Greenlandic Inuit believed the aurora borealis, commonly known as the northern lights, were the dancing spirits of children who died during birth. There is also the equally impressive display in the Southern Hemisphere, known as the aurora australis or the southern lights, which is often visible from Tasmania. There have even been reports further north near Canberra of sightings of it.
The journey of the aurora begins at the sun's core, where the temperature is over 14 million degrees. The immense heat strips electrons away from atoms, creating a soup of freely floating particles known as a plasma. Over time, the plasma swirls to the surface of the sun, just as hot water rises to the surface when heating a pot of water on a stove. Strong magnetic fields (much stronger than the ones produced by the magnets on your fridge) inside the sun eject this plasma from the surface, some of which hurls towards Earth at speeds of up to 1 million kilometres per hour. This is what we call the solar wind and it takes up to three days to reach Earth.
Solar wind brings along with it ionising radiation, which can affect unshielded astronauts and even cause GPS systems to be off by tens of metres. Yet solar winds occur regularly, so why can we enjoy ice blocks outside and not be trapped inside radiation-proof houses here on Earth?
The answer is that the Earth has a remarkable defence to the solar wind - the magnetosphere. The magnetosphere is a result of molten iron constantly flowing around in the Earth's outer core, creating a magnetic field that wraps around Earth and behaves like a magnet with north and south poles. This the same reason your compass works!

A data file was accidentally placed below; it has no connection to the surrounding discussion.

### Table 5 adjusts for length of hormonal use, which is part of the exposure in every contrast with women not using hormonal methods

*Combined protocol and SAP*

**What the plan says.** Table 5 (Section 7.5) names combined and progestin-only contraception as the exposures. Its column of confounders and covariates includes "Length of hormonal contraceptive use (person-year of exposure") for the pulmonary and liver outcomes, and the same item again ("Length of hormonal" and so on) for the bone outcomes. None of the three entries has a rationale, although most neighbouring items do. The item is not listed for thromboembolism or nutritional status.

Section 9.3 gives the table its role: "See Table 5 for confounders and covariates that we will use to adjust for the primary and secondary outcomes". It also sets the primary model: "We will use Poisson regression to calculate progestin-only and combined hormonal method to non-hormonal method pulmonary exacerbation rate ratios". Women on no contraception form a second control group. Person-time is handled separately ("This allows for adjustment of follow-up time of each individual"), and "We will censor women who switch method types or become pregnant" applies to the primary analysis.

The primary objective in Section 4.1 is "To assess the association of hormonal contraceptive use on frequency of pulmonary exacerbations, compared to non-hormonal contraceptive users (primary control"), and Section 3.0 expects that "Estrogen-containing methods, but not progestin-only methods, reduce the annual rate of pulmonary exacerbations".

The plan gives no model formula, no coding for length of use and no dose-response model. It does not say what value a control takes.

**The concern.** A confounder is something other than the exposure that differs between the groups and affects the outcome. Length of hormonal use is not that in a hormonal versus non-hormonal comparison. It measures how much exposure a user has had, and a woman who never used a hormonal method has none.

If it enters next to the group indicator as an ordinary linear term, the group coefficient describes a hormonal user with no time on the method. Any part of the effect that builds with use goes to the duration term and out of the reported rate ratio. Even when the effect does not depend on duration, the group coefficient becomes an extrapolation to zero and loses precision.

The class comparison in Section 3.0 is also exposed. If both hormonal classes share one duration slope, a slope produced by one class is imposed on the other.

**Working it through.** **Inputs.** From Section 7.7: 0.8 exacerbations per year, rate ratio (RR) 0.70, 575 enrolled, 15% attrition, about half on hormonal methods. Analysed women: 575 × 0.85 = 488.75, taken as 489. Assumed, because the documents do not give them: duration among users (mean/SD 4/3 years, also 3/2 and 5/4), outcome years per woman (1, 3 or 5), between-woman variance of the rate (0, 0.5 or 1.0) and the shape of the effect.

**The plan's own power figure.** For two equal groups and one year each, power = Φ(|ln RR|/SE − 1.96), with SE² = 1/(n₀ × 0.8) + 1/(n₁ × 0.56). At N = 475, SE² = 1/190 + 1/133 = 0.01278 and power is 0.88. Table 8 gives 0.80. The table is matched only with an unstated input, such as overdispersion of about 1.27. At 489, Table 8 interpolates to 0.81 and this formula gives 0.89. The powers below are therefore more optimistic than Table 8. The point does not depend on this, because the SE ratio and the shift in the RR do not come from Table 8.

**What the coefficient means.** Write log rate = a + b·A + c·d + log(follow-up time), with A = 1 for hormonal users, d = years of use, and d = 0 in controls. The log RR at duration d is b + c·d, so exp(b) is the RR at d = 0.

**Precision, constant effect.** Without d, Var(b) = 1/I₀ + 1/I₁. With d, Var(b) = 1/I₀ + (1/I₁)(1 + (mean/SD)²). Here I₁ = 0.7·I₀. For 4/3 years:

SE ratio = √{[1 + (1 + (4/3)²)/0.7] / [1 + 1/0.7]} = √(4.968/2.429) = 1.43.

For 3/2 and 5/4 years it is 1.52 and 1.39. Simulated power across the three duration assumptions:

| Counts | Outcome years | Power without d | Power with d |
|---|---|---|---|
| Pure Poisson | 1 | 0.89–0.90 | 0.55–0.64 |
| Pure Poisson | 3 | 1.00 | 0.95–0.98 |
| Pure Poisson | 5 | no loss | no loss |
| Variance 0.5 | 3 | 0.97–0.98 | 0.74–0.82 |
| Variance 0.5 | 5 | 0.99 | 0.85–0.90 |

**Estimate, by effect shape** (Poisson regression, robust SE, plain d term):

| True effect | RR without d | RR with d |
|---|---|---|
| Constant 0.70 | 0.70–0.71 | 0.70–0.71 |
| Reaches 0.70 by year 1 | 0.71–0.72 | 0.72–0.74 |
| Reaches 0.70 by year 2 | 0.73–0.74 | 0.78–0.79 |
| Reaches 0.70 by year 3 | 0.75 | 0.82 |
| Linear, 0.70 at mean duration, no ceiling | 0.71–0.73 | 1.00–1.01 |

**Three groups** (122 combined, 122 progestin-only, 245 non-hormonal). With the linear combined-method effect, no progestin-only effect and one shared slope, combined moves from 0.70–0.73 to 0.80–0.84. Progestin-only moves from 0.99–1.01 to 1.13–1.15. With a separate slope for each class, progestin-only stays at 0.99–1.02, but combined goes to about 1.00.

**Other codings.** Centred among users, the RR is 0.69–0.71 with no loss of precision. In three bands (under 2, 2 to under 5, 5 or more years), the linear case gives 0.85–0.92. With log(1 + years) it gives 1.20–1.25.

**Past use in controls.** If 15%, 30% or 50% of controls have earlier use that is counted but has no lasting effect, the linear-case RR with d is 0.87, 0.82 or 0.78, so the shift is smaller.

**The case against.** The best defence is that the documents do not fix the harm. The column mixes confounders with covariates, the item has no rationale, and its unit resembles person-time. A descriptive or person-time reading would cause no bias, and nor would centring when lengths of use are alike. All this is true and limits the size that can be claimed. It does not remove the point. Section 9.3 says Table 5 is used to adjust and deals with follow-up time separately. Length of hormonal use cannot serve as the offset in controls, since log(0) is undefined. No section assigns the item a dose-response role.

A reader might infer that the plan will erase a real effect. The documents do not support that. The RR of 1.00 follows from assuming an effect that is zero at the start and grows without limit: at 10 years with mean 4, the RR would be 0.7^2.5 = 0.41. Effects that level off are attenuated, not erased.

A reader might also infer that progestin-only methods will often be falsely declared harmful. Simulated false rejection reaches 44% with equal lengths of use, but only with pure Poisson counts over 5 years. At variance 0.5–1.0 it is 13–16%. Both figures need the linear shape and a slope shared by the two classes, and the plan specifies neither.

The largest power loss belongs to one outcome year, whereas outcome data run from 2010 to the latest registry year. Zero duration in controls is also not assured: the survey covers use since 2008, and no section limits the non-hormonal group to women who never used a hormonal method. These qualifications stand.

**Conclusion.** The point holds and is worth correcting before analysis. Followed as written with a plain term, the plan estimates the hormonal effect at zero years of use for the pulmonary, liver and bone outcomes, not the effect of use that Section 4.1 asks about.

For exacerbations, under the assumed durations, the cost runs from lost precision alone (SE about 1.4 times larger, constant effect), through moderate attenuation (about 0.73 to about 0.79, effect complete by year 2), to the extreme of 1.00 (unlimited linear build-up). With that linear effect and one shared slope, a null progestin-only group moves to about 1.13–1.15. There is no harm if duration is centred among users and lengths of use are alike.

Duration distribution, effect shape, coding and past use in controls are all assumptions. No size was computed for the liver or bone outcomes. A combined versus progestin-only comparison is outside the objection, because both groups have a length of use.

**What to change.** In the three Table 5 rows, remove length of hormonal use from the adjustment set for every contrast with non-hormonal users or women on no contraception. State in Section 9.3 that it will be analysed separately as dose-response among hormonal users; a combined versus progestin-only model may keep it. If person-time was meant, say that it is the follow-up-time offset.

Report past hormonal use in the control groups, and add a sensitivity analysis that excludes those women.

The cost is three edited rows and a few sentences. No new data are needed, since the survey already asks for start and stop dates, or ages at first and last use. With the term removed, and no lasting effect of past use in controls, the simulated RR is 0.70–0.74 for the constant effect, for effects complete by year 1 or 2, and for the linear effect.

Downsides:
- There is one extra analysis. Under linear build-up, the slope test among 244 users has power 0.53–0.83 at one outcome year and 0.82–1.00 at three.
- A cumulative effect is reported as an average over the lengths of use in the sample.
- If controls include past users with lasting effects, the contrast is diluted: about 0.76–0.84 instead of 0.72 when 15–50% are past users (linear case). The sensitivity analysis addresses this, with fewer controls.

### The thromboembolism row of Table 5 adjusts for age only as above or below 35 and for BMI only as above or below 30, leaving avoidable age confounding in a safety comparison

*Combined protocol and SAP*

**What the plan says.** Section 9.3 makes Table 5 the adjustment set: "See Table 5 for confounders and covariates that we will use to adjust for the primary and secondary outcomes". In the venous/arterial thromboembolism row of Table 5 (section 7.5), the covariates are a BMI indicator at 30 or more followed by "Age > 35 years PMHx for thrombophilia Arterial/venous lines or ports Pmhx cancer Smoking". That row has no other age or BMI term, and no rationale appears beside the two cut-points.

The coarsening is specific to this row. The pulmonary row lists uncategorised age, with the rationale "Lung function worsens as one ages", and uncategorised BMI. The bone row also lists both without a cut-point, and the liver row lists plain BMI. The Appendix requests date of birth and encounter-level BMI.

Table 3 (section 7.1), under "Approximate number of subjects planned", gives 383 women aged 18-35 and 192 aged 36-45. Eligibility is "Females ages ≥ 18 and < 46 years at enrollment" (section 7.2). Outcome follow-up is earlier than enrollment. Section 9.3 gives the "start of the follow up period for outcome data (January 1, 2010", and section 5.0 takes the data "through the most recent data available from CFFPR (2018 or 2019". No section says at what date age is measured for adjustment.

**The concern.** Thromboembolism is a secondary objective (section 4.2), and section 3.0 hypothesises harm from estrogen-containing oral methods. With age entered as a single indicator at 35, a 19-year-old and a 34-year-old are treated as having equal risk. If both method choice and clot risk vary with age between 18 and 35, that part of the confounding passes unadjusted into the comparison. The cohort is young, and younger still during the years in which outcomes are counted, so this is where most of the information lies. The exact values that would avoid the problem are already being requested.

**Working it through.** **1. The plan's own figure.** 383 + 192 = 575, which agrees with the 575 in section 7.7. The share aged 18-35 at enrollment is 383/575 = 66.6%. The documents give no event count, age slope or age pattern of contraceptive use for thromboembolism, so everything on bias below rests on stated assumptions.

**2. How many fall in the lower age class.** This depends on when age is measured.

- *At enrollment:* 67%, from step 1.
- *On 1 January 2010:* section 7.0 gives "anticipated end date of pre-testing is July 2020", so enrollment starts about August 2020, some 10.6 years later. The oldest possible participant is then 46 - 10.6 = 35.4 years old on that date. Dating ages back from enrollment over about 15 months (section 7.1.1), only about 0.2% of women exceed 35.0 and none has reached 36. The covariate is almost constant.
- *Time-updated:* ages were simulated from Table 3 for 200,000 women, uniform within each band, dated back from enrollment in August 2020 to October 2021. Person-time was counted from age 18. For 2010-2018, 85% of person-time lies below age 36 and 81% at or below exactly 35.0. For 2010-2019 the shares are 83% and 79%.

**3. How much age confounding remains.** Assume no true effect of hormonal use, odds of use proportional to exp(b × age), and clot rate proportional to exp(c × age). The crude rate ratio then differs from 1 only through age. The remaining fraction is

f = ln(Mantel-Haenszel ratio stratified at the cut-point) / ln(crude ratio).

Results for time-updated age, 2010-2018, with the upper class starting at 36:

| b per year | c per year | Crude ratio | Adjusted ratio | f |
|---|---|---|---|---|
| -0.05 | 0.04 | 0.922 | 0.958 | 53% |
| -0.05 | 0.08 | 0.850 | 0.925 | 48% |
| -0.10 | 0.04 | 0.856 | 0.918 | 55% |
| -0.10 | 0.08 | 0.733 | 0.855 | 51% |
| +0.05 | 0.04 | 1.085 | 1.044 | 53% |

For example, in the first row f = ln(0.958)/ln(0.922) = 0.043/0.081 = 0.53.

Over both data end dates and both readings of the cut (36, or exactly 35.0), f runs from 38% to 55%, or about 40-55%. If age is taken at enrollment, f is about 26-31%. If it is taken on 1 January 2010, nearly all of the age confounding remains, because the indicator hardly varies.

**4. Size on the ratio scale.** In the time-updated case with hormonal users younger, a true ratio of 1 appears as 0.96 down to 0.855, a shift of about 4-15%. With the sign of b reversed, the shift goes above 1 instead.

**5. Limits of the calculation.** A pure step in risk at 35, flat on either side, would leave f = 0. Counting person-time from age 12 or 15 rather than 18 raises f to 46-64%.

When the solar wind reaches Earth's magnetosphere, most of it is simply deflected away. However, some particles travel along the magnetic field lines to the magnetic poles, penetrating the magnetosphere and entering the atmosphere.
After they collide, some energy goes into nitrogen and oxygen atoms in our atmosphere, giving them an energy boost that excites their electrons, just as electricity passes through neon in a sign, lighting it up. When the electrons fall back down from their excited state, they release streams of photons, which we then perceive as, you guessed it, light. The light forms "auroral ovals" in the Northern and Southern Hemispheres.
The aurorae are most intense and frequent when there are stronger solar winds known as coronal mass ejections. The colour of the lights depends on the colour that is unique to the atom and the location where the sun's particles interact with atmospheric atoms. The green colour, for instance, comes from oxygen. The dancing movement of the aurora traces the Earth's magnetic field lines and is caused by the variation in the solar wind.
Light from sun in the day outshines the aurora, and at night it can be hidden due to moonlight and/or cloud cover.
Hopefully one day you are lucky enough to witness the aurora. But the word I'd suggest using to describe the experience wouldn't be awe-inspired or mesmerised, but rather "star-struck".
- Aman Chopra is a student at the Australian National University.